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Supply chain issues inhibiting solar growth: how insurers and developers can work together to battle project losses and downtime

By Rosa van Reyk, senior underwriter at GCube Insurance
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In the face of extreme weather, it can be difficult for developers to have certainty that their assets will not experience downtime. Image: Nextracker.

A combination of supply chain disruptions and extreme weather events that damage operational assets can lead to extended solar project downtimes. Rosa van Reyk, a senior underwriter at GCube Insurance, explores how the industry can ease supply chain pressure by rethinking cost efficiency and increased collaboration between developers and insurers.


2022 was a challenging year for the solar industry in the US. Reports from the Solar Energy Industries Association (SEIA) suggest that solar installations fell by as much as 23% last year, despite the accelerated demand for renewables. The slowdown can be attributed in large part to supply chain issues, which suffered yet another year of choking setbacks.

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After the Uyghur Forced Labor Prevention Act (UFLPA) came into operation in June, solar supplies have been held up at US borders. These cannot be released until producers provide documentation to prove that the supply chain has no activity in China’s Xinjiang region. To illustrate the impact this has had, Longi Green Energy Technology, Trina Solar and Jinko Solar – which make up a third of the US’ panel supplies – all halted new shipments in fear that more solar modules would be blocked.

This might not be such a problem if it weren’t for the fact that, in the last decade, Chinese manufacturers have been relied upon for 80% of the global supply of solar modules. This, combined with the rising cost of critical materials such as aluminium and polysilicon (both now cooling), has put the supply chain under intense pressure.

In fact, in a joint report in December 2021, Wood Mackenzie and the SEIA found that year-on-year price increases for commercial solar segments were the highest they had seen since tracking began in 2014.

Meanwhile, the ongoing Russian war in Ukraine has increased the vulnerability of the global supply chain, creating inflationary pressures across the board. Soaring energy prices in Europe and increases in oil prices in the US further hastened the desire to decarbonise the energy landscape.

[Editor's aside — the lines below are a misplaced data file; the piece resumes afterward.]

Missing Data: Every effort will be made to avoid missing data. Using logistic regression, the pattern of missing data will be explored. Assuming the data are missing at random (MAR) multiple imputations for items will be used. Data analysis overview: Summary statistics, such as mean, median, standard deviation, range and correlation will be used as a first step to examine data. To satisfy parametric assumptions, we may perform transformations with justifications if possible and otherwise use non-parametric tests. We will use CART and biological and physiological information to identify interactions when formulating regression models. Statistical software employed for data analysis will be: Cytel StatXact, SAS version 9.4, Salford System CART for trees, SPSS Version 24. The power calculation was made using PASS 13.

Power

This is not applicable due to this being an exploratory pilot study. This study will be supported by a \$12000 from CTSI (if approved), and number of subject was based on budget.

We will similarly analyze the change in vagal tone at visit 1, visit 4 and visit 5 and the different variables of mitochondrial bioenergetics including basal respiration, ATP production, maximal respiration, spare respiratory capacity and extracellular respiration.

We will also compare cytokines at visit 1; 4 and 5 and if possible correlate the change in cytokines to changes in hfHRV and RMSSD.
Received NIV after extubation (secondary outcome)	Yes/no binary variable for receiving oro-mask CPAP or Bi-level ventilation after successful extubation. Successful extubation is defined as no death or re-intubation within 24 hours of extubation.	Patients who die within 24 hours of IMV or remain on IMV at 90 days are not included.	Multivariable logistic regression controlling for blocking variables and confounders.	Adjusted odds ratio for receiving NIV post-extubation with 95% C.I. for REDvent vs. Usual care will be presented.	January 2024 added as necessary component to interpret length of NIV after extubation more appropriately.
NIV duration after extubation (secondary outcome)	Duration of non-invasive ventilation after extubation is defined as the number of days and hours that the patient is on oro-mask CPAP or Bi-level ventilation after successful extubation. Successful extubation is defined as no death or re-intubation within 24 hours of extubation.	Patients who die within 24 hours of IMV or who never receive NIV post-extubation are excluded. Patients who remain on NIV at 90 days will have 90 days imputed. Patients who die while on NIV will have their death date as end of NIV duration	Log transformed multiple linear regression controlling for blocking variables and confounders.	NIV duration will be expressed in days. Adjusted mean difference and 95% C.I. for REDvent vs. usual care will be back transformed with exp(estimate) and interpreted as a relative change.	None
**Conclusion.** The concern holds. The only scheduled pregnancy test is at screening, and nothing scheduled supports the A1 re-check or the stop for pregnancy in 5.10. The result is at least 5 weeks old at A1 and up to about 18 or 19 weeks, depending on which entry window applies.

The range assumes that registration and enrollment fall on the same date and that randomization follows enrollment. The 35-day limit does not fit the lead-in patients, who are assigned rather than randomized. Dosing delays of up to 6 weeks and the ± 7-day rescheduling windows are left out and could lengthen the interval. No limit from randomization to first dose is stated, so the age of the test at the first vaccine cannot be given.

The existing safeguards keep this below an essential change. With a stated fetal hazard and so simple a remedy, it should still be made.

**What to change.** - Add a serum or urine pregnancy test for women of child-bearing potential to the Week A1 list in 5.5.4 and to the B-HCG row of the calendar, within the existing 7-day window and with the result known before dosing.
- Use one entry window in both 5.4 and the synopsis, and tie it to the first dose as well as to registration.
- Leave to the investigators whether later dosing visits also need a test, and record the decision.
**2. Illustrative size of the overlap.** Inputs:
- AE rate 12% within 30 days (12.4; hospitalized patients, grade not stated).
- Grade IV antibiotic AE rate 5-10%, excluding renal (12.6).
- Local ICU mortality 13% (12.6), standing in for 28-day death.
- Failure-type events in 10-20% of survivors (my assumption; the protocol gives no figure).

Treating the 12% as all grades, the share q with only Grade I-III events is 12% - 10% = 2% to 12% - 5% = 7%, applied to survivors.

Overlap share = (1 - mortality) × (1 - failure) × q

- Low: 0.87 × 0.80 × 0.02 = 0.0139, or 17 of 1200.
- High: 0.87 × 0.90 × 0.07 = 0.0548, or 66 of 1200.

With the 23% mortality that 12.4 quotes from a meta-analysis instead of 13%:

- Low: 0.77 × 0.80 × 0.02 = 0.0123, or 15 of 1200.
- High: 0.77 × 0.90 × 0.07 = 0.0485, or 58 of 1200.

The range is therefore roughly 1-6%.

To make matters worse, extreme weather in the US wreaked havoc in 2022 and contributed to severe damage to solar sites. As a result, operating downtime was exacerbated as sites waited for replacement supplies to be delivered.

As revealed in the ‘Supply Another Day’ report last year, GCube’s business interruption (BI) claims data indicates that, though the volume of claims remained at a similar rate, the duration of BI periods in these claims has been increasing. This is because the supply challenges have caused BI periods to lengthen. Ultimately, this takes its toll on the solar industry and the insurance market that supports it.

Why solar is especially affected

Solar is experiencing outsized impacts of supply chain disruption when compared to its renewable energy counterparts, such as wind. This is mainly due to the dependency on Chinese manufacturing and the lack of viable alternatives. This predicament is compounded by the fact that damage to solar modules generally requires a full replacement, as opposed to a repair option, and the technology for solar becomes obsolete at a faster rate.

GCube has observed a 50% increase across its solar book in the length of average downtime from 63 days to 94 days. Specifically, the length of average downtime in the US experienced a 78% increase from 78 days to 139 days. Not only does this emphasise how difficult the recent period has been for solar, but it also indicates how disproportionately US solar is suffering in the time it is taking to get projects back to full capacity following a loss.

Given that some developers are finding that their plants are down for double or triple the time they had planned for, the main exposure faced is exhaustion of their revenue protection which is typically only bought for a 12-month period. Losses resulting in a period of more than a year of downtime will fall to the owners’ balance sheet. Some developers, keen to capitalise on the current high energy prices, have made the decision to pay large fees in order to excuse themselves from power purchase agreements (PPAs) and move onto variable rate tariffs – these are more common in Europe. With supply as fragile as it is right now, the flexibility to take such opportunities is strained by potential risk.